The size of acicular iron powder is preferably not larger than 10 μm in particle size, for example, around 1.0 μm in length and 0.1 μm in width. The acicular iron powder coated with a layer of aluminum phosphate is obtained by a step of mixing and covering an acicular goethite (FeOOH) crystal having a particle size corresponding to that of the desired acicular iron powder with an aluminum phosphate, and a step of preparing an acicular iron powder coated with a layer of aluminum phosphate by reducing under hydrogen atmosphere at 300-500 C. the acicular goethite (FeOOH) crystal covered by the aluminum phosphate.

Aluminum phosphate of commercially available powder form may be used for mixing and covering of acicular FeOOH, however, a uniform and compact covering is obtained easily when, for example, a 10% ethanol solution of aluminum phosphate is applied to acicular FeOOH. The amount of aluminum phosphate coated on the acicular iron powder (inner coated layer) is preferably around one half of the total amount of aluminum phosphate. For example, when 10 mol% of aluminum phosphate is used, preferably though not limited, 5 mol% thereof is used for the coated layer on the acicular iron powder (inner coated layer) and the remaining 5 mol% is for the coated layer on the outermost surface (outer coated layer). For the permanent magnet, aluminum phosphate contained therein never affects unfavorably but improves magnetic characteristics due to such functions as an oxidation inhibitor and a magnetic wall. For an acicular iron powder containing cobalt, cobalt powder or cobaltiron powder is mixed beforehand with acicular FeOOH.

By heating under argon atmosphere at 650-1000 C. the aluminum phosphate coated acicular iron powder in the presence of a rare earth element or a rare earth element and boron, the rare earth element or the rare earth element and boron diffuses into the surface layer of aluminum phosphate coated acicular iron powder to form a Fe.R.(B).X layer as shown by 3 in FIG. 1, in which R denotes rare earth element(s) and X denotes aluminum phosphate. When an acicular iron powder containing cobalt is used, a Fe.Co.R.(B).X layer as shown by 5 in FIG. 2 is formed. The material for permanent magnet is obtained by further subjecting to a step of mixing and covering the above-mentioned rare earth element diffused powder or rare earth element and boron diffused powder with aluminum phosphate, and a step of coating the rare earth element diffused powder or rare earth element and boron diffused powder with aluminum phosphate by heating under argon atmosphere at 300-500 C. the rare earth element diffused powder or rare earth element and boron diffused powder covered by aluminum phosphate, in which the obtained material has successively on the surface of acicular iron powder a coated layer of aluminum phosphate, a diffused layer of rare earth element or rare earth element.boron, and a coated layer of aluminum phosphate.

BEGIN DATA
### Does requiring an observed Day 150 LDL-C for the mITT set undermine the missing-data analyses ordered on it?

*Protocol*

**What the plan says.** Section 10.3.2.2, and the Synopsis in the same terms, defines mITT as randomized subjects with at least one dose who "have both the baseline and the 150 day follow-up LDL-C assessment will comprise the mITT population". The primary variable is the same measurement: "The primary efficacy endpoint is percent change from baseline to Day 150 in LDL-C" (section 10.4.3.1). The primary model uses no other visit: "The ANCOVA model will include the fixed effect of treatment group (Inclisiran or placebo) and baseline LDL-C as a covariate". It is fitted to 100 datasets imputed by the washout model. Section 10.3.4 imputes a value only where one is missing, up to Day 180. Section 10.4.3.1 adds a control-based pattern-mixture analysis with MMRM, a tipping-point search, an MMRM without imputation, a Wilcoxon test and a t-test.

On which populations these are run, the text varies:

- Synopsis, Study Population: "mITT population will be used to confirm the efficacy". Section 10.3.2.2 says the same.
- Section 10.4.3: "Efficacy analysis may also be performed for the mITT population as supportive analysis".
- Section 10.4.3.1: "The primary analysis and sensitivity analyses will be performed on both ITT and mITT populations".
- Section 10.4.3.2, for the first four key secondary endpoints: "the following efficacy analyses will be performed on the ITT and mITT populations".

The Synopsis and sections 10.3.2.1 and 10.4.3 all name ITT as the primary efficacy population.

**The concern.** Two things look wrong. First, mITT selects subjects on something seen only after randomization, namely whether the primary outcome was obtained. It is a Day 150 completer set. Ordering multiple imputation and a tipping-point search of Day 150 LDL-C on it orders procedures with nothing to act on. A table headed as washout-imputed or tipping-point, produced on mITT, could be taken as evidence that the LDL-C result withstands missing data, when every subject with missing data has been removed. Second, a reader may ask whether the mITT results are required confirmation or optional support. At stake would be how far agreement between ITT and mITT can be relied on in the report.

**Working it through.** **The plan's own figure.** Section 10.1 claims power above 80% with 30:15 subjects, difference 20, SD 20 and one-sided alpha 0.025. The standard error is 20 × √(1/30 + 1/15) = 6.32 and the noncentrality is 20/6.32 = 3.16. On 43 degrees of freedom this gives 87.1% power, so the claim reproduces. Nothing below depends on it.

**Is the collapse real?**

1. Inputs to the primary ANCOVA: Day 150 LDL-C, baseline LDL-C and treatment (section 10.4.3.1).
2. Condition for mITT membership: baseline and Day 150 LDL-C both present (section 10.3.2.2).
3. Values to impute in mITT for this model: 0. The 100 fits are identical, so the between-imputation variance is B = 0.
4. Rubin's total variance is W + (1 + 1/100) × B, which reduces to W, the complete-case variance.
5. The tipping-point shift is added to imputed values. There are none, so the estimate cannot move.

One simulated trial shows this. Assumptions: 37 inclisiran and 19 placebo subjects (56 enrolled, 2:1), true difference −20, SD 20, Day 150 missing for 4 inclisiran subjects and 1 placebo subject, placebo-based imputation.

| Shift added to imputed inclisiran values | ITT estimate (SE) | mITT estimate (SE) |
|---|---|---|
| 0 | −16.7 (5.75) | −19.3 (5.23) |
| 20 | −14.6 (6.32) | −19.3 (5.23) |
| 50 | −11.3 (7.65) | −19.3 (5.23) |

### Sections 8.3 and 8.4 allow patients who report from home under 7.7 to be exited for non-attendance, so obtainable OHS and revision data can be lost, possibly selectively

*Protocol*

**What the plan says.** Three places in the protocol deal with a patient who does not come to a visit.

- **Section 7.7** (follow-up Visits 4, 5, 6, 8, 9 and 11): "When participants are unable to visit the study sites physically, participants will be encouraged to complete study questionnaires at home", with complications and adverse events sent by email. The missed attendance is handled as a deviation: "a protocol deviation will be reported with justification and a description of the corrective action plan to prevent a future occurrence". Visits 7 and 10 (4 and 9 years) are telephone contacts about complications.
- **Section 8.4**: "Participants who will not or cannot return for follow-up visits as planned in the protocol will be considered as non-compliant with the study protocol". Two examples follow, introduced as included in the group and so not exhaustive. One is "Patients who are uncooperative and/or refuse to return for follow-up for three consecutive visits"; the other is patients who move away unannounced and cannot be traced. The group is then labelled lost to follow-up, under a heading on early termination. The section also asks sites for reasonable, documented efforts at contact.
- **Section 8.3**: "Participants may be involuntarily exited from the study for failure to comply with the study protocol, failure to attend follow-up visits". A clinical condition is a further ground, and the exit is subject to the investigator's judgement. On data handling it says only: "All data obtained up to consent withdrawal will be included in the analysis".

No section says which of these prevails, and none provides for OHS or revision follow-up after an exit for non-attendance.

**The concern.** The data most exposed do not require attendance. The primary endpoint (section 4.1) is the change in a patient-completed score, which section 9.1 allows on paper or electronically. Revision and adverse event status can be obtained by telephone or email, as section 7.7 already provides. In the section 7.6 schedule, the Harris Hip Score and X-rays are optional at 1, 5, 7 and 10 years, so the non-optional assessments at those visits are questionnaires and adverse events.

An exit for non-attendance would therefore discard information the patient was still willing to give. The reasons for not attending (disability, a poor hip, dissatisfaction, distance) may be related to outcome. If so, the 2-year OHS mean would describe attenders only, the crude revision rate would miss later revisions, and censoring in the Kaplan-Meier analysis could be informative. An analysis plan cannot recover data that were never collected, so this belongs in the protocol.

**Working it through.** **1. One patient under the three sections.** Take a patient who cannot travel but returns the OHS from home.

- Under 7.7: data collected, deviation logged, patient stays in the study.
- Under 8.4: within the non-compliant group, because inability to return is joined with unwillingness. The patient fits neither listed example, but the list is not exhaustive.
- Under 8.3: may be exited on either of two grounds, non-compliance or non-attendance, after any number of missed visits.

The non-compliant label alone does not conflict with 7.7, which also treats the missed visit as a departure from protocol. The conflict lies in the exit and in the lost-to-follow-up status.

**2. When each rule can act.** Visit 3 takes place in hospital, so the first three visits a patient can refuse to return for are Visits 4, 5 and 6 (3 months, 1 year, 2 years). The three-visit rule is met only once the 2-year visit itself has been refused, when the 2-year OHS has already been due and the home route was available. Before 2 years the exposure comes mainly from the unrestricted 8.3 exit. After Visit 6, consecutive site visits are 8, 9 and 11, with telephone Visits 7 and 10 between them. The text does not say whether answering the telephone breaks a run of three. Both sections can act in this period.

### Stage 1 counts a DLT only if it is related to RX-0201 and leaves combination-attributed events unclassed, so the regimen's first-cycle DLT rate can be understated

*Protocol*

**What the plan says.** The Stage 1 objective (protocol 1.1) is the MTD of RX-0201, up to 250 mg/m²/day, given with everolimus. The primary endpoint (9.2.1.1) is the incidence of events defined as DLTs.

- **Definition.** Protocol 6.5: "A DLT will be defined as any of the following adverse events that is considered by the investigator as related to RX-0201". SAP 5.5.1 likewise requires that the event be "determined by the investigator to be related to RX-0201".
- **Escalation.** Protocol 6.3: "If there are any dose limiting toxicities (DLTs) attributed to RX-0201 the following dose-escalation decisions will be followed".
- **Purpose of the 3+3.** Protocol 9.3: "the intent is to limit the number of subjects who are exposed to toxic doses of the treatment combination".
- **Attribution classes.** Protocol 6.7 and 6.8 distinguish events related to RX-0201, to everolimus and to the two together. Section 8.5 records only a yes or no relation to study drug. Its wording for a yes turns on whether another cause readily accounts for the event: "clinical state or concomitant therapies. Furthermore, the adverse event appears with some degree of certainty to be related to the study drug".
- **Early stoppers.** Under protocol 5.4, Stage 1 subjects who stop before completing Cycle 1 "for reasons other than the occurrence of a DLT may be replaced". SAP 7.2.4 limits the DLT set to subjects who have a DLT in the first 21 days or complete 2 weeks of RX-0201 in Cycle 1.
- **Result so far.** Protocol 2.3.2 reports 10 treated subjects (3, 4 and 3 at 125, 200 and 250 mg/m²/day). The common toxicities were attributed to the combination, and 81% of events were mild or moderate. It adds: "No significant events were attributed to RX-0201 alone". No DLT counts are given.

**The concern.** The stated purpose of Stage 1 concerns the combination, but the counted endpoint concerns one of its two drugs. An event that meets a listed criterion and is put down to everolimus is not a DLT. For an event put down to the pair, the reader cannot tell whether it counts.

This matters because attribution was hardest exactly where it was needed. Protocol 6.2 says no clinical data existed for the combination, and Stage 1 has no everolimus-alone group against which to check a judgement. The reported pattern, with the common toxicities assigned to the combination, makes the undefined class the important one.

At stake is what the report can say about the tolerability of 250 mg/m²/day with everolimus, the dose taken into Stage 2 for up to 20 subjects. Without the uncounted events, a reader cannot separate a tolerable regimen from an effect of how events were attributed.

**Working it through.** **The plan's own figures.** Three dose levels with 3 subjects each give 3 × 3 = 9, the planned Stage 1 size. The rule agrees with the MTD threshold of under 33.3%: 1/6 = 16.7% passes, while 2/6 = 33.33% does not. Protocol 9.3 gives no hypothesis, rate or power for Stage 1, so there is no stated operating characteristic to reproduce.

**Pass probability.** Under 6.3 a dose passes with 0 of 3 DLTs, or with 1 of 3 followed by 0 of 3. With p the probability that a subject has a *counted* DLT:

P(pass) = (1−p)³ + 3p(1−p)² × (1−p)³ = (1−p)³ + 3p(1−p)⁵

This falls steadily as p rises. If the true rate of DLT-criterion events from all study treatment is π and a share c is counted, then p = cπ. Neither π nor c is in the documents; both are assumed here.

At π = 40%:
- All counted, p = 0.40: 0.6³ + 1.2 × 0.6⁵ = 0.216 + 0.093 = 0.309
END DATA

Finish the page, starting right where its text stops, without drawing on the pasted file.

Heating the aluminum phosphate coated acicular iron powder in the presence of a rare earth element or a rare earth element and boron means heating the aluminum phosphate coated acicular iron powder either in a form of its mixture with pulverized rare earth element or rare earth element and boron, or under its contact with vapor of rare earth element or rare earth element and boron. The vapor of rare earth element or rare earth element and boron is obtainable by heating such lowmelting point and low boiling point alloys containing the desired components as rare earth element-iron alloys, rare earth element-cobalt alloys, rare earth element-boron alloys and ferroborons. When the rare earth element and boron are mixed in a form of powder, they are preferably pulverized in an average particle size of 1-10 μm for their better diffusion. In case of making the rare earth element or rare earth element and boron come in contact in vapor phase, powder of the lowmelting point and low boilingpoint alloys containing desired components is charged in a rotary furnace in which is placed a stainless tube with numerous pinholes containing the aluminum phosphate coated acicular iron powder, and the furnace is heated and rotated under argon atmosphere. Under the conditions, the component of alloy vaporizes and the vapor passes through pinholes of the stainless tube to deposit and diffuse into the surface layer of aluminum phosphate coated acicular iron powder. The rare earth element and boron deposit uniformly under vapor phase contact to result in products superior in the reproductiveness and quality. When the rare earth element and boron powder are mixed with the aluminum phosphate coated acicular iron powder, unevenness in the diffused amount and composition on the surface layer of aluminum phosphate coated acicular iron powder tends to occur mainly because of uneven mixing, though it depends on the particle sizes and mixing ratios. In each case, the heating is carried out in a closed atmosphere without flowing of argon gas.